Adventure

A reef for Saida

The waters off the coastal Lebanese city of Sidon - known locally as Saida - have, for many years, been used as a dump for city waste. Following an extensive clean-up operation, local ocean activists hope to attract fish and dive tourists back to the their corner of the Mediterranean by creating an artificial reef made up of old aircraft. Will it work, or are they simply dumping more trash into the sea?

Words & photographs by Elizabeth Fitt

“Yalla, let’s go!” A broad smile spreads across the face of Mohamed El Serji, the 63-year-old marine activist and director of the Sidon Dive Academy in Saida, Lebanon. Creases form within the sun-browned skin around his eyes as he takes to the wheel of his SUV, ready to navigate the 6am calm of this ancient Lebanese port town. The vehicle is jammed full of dive gear and 20-gallon water-bottles filled with boat fuel. 

But while El Serji runs plenty of recreational dives, today is not a fun dive day. Instead, we board a boat loaded with a team of installation divers. As we pull out of a small stone harbour lined with small wooden craft piled high with salt-crusted fishing nets, we fall in line behind a tug boat pulling a large barge, its deck filled with an incongruous collection of decommissioned aircraft. We follow them out to sea. Each of the craft are to be delivered to the ocean floor, a new artificial reef that, it is hoped, will boost both fish and dive tourist numbers to this corner of the Mediterranean.

Artificial reefs are man-made, underwater structures. The concept of a constructed reef is an ancient one. Humans have been creating them for millennia for a number of reasons, from coastal defences to the rebuilding of ecosystems. Today, artificial reefs, especially those built for marine conservation purposes, garner plenty of attention – as the fanfare around these particular drops showed – but do they really work, or are we simply dumping trash into the ocean?

I watch as a yellow crane begins to winch a Cessna airplane up from the barge, swinging it out over the sea and lowering it gently down to the surface of the water. I hit the surface rather less gently and the cold takes my breath away. As I descend it’s impossible to see the plane I am helping to sink from more than four metres away due to recent storms churning the water. I make out 35-year-old Amal Bittar through the gloom, working to unscrew the bolt from a clasp attaching the crane webbing to the plane chassis. Eventually she gets it free and we pull the webbing clear and head back to the surface with it. Amal shivers as she wrings water from her hijab, but is ready again when it is time to drop a helicopter an hour later.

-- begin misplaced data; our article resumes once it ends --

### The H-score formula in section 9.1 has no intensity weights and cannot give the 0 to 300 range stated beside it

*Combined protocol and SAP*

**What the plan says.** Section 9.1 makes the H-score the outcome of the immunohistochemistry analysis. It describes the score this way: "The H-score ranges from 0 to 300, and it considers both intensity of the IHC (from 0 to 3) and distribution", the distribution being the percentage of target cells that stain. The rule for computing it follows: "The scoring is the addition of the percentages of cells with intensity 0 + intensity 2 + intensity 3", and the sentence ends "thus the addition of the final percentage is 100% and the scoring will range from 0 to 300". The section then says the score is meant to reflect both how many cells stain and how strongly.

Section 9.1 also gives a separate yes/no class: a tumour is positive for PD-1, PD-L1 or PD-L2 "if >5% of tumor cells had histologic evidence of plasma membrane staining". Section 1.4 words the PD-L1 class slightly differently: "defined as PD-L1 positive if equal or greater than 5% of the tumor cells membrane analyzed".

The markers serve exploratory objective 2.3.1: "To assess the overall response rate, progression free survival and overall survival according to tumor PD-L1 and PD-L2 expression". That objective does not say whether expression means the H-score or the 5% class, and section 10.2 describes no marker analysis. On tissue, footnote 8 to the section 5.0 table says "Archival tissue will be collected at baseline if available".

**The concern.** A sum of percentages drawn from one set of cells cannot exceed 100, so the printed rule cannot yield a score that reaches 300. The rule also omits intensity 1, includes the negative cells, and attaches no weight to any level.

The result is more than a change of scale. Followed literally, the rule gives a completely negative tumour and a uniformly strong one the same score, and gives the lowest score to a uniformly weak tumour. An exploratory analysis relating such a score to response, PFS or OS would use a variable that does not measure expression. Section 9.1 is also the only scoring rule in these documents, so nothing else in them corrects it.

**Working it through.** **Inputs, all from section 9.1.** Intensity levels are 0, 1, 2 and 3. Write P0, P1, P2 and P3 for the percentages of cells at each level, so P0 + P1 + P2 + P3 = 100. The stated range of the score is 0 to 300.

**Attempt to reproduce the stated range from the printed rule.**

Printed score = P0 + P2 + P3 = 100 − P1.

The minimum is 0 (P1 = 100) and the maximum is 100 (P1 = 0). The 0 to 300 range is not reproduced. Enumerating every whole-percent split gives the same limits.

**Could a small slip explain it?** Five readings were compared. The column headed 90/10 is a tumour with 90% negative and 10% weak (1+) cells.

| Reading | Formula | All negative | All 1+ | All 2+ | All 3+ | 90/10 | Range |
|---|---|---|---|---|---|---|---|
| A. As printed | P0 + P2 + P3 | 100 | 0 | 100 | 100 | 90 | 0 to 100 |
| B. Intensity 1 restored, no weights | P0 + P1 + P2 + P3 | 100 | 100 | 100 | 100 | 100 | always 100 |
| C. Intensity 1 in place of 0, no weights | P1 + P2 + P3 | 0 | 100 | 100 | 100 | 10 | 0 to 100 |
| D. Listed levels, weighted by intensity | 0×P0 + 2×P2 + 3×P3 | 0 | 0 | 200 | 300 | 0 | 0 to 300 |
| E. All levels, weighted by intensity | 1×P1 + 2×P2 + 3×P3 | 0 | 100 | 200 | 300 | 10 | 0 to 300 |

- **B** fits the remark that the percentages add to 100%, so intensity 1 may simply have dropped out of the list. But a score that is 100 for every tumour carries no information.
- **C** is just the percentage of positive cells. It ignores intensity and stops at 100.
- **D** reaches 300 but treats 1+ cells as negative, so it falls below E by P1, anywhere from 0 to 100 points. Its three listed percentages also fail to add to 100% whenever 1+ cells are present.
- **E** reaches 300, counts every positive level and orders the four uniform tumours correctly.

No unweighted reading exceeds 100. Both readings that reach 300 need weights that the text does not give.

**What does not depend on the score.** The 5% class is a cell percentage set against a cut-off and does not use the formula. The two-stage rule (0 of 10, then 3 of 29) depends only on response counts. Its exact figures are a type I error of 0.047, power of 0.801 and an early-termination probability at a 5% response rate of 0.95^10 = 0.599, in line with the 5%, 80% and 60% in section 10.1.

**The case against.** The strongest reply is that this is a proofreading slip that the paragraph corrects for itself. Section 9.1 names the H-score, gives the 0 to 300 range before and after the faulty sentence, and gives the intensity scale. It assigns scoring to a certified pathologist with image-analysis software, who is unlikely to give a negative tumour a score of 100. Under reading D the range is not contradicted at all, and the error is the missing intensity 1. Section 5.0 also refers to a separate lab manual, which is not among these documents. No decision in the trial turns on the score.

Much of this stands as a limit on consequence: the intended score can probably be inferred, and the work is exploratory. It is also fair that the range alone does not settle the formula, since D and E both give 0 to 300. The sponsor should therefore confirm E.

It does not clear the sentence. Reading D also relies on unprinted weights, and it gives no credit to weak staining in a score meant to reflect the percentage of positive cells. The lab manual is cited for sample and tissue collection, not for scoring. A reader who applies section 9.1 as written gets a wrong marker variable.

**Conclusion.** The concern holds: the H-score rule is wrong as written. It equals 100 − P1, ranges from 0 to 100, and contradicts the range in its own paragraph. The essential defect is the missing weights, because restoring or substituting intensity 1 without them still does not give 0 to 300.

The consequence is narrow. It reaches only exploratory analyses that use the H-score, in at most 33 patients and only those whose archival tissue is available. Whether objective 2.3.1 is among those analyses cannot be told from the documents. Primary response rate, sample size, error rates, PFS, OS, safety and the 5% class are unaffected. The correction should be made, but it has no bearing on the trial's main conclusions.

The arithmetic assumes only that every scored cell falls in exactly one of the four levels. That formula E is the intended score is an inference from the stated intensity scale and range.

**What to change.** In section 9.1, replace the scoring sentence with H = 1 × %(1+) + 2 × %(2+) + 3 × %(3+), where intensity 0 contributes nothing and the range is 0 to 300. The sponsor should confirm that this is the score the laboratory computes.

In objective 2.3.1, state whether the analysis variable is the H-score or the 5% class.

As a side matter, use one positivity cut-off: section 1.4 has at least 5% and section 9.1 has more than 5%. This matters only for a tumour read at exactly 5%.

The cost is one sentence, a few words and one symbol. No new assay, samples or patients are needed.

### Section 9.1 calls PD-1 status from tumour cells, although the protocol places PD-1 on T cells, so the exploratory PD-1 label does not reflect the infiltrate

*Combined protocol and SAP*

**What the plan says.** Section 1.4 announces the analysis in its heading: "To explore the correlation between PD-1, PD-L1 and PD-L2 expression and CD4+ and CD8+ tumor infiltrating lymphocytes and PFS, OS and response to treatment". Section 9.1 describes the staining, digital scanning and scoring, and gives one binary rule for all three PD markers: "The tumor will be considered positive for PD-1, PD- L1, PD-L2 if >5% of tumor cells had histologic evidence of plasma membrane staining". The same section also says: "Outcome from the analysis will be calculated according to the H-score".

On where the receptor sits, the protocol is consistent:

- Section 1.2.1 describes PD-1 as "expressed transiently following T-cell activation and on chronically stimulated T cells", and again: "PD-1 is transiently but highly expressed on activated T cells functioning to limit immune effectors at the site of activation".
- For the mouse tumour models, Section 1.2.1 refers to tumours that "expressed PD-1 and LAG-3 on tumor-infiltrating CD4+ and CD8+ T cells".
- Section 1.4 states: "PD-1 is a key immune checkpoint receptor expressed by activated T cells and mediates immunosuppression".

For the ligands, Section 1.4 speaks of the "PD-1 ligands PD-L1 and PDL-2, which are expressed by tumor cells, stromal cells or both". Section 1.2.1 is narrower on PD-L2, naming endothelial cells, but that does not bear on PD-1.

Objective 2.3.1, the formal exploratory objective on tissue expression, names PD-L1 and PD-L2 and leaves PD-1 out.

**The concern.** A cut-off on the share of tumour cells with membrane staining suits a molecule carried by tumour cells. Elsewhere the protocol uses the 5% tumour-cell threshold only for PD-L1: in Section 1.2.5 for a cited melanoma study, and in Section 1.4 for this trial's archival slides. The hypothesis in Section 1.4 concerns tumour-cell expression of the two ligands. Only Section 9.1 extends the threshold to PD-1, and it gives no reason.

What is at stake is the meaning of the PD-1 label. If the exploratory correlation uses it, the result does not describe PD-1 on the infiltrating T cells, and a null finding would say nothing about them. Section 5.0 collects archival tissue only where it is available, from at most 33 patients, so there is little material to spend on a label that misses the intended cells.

We spend around eight hours at sea. El Serji spends at least seven of those in the water, supervising the sinking of all three Cessnas, two Huey IIs and a small passenger plane. No mean feat when the sea temperature is 17 degrees Celsius and it’s mid-Ramadan, so more than half the crew is fasting. He works tirelessly to locate drop points, secure marker buoys, liaise with the crane lifting team on the barge, and direct his team of divers to help position the aircraft and detach them from the crane hoists. It’s clearly a labour of love for all involved. This community-wide effort involves everyone from the army and local government, to an NGO called The Friends of Alziri Island Association and the Lebanese Dive Association and, of course, El Serji’s Sidon Dive Academy. Even the Interior Security Forces bring out a boat-load of helpers. Everyone, it seems, is behind the project. There is a clear sense of pride in the local marine environment and, doubtless, they all want the economic gains brought by more fish and tourists.

Talk on deck centres around the benefits of artificial reefs attracting fish. From 13-year-old Ines, the youngest female member of the Sidon Dive Academy, to Kamal Kozbar, a local government member and Director of Friends of Alziri Island, everyone’s motivation for involvement in the project is fish. It is a well-known phenomenon – fish are attracted to underwater structures. Much like natural reefs, caves and caverns they offer shelter from predators and adverse sea conditions. They are, ultimately, viable alternate habitats. The stable, hard, intricate surfaces offer the necessary foundations to which algae, coralline algae, weed and invertebrates can attach, forming the basis of a food chain that can support fish species all the way up to apex predators. Research carried out into how artificial reefs affect local ecology and whether the aggregations of fish using them has a net positive or negative impact. Conclusions have varied, sparking an ongoing conversation known as the “attraction/production debate”.